Sun.Star Davao

Caring profession­ally


While many of us would do almost everything to achieve our selfish ambitions, only a few would put the same effort to realize a dream of serving others in their most vulnerable state.

Ben Jay Porcadilla, MD, is among the few who think of others while he pursued his dreams of becoming a medical doctor.

He graduated with a degree in Bachelor of Science in Medical Technology at San Pedro College in Davao City and finished his Doctor of Medicine at West Visayas State University College of Medicine in Iloilo City in 2014.

The steps to become a doctor were not that easy for him as he had to go through four years of pre-Medicine course and another four years of the actual Medicine course.

“After graduating Medicine you have to go through another year of post-graduate internship in your hospital of choice before taking the Physician Licensure Exam. After getting that license, I thought everything would be like a walk in the park. (But) instead it was just the beginning of another hellish struggle with the Residency Training. (It) was tougher than what I’ve been through already,” Dr. Porcadilla shared in a Facebook messenger interview.

He said being a doctor was always a childhood dream for him but more than that, he chose to study medicine after he graduated from

college because for him being a doctor is a vocation that suits his personalit­y which is caring.

“Caring for patients as people really is at the heart of Medicine, and it's a great privilege to be able to help people when they're at their most vulnerable state. The feeling of fulfillmen­t after seeing a patient recover from his/her illness is really rewarding and it makes me strive harder in what I do.”

He also considers Doctor of Medicine a giving profession. “We train for many years so that we can have the skills in order to serve patients in the future. It requires sacrifice and dedication to a cause greater than ourselves,” the young doctor said.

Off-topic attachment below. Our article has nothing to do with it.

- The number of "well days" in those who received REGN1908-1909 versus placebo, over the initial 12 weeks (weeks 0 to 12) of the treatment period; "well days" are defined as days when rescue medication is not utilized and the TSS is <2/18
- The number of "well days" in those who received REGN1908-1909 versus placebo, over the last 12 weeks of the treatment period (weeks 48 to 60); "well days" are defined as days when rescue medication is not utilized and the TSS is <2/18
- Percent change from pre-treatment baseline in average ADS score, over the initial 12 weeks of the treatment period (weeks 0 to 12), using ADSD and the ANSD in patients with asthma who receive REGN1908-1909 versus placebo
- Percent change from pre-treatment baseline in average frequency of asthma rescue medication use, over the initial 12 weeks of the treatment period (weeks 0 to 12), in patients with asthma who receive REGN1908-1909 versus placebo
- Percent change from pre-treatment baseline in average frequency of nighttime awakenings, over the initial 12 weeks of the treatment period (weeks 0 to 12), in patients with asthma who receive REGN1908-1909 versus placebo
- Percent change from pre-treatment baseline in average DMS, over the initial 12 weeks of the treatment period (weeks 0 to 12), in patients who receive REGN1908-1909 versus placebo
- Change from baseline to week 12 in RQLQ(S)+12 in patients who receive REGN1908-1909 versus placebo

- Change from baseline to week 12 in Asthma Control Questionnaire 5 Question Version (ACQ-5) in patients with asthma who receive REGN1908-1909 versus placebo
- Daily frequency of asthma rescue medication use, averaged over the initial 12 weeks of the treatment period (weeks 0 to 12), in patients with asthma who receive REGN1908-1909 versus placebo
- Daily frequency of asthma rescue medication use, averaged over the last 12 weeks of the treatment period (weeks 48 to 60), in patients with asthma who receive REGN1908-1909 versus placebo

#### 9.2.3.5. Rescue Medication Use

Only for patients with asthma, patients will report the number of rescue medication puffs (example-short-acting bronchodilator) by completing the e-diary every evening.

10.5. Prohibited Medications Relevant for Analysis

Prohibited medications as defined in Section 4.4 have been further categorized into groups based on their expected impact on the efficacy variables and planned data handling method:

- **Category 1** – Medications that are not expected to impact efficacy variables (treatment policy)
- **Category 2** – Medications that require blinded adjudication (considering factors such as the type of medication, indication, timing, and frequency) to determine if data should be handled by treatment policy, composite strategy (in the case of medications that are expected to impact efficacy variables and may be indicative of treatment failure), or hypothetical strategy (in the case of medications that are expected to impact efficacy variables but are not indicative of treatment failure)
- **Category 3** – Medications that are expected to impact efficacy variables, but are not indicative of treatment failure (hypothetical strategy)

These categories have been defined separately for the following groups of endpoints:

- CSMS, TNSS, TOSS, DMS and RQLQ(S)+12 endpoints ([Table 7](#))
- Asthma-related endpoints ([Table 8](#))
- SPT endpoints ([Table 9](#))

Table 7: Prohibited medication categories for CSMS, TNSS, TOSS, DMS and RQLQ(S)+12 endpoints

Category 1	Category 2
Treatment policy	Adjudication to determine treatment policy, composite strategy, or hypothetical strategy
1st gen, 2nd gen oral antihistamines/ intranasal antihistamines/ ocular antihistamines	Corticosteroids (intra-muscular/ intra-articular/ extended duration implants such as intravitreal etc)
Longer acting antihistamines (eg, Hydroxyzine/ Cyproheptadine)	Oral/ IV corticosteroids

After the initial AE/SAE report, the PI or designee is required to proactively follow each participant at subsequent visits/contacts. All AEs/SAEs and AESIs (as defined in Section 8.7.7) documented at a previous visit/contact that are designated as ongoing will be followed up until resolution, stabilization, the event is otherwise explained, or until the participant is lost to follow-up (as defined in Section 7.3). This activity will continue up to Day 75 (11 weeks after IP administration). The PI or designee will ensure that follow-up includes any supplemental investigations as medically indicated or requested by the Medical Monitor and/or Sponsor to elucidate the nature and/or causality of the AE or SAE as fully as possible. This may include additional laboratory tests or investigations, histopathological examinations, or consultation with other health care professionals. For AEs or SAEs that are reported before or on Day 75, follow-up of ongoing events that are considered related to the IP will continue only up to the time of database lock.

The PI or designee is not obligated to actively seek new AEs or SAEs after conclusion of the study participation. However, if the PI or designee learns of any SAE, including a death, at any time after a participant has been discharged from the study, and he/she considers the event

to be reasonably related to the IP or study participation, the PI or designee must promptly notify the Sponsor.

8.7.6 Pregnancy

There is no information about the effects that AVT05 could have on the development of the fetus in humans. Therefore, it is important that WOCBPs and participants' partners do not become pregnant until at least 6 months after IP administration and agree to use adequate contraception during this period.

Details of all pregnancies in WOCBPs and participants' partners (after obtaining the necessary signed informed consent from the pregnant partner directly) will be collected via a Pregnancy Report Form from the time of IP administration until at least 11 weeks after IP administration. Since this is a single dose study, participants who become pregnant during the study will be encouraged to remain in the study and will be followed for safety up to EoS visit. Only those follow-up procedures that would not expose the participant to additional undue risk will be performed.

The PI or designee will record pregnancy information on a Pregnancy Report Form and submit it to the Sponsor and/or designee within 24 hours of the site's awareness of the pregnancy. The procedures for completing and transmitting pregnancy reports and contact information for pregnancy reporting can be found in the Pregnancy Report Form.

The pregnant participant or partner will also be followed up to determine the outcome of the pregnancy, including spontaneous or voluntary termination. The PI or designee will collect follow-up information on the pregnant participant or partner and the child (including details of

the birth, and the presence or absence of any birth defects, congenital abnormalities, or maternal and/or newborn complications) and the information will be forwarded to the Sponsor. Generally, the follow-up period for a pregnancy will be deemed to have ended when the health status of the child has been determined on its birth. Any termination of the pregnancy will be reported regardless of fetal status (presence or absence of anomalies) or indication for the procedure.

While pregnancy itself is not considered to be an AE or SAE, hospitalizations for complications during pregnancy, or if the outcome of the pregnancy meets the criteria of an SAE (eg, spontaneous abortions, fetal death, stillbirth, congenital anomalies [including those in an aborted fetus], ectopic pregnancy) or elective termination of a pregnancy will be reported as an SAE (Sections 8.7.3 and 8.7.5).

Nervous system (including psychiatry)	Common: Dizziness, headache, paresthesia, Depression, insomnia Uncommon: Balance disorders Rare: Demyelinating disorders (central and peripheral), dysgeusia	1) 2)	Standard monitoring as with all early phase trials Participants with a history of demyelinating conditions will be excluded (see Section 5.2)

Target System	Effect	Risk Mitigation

He also narrated their daily routine and the goings on with a doctor's life, saying “We've been working 10 hours to 36 hours straight. Then we're expected to study every night when we get home.”

The frantic schedule of a doctor's life hinders them from getting a good night's sleep most of the times.

“We even skip meals just to attend to our toxic patients,” he added, describing toxic patients as harsh and disrespect­ful peo-

ple or those who are critically ill.

The offspring of Benito and Belen Porcadilla admits that though as a doctor, he often misses special occasions and family gatherings because of hospital work, sometimes they get to a point of being depressed and depersonal­ized, but all of these are worth it after being thanked by a patient whom they have helped get well and feel better.

“I know all of these struggles will be worth it especially when your sick patients thank you for making them better and dischargin­g them with an improved condition,” Dr. Porcadilla said./CEA

Caring for patients as people really is at the heart of Medicine, and it’s a great privilege to be able to help people when they’re at their most vulnerable state DR. BEN JAY PORCADILLA

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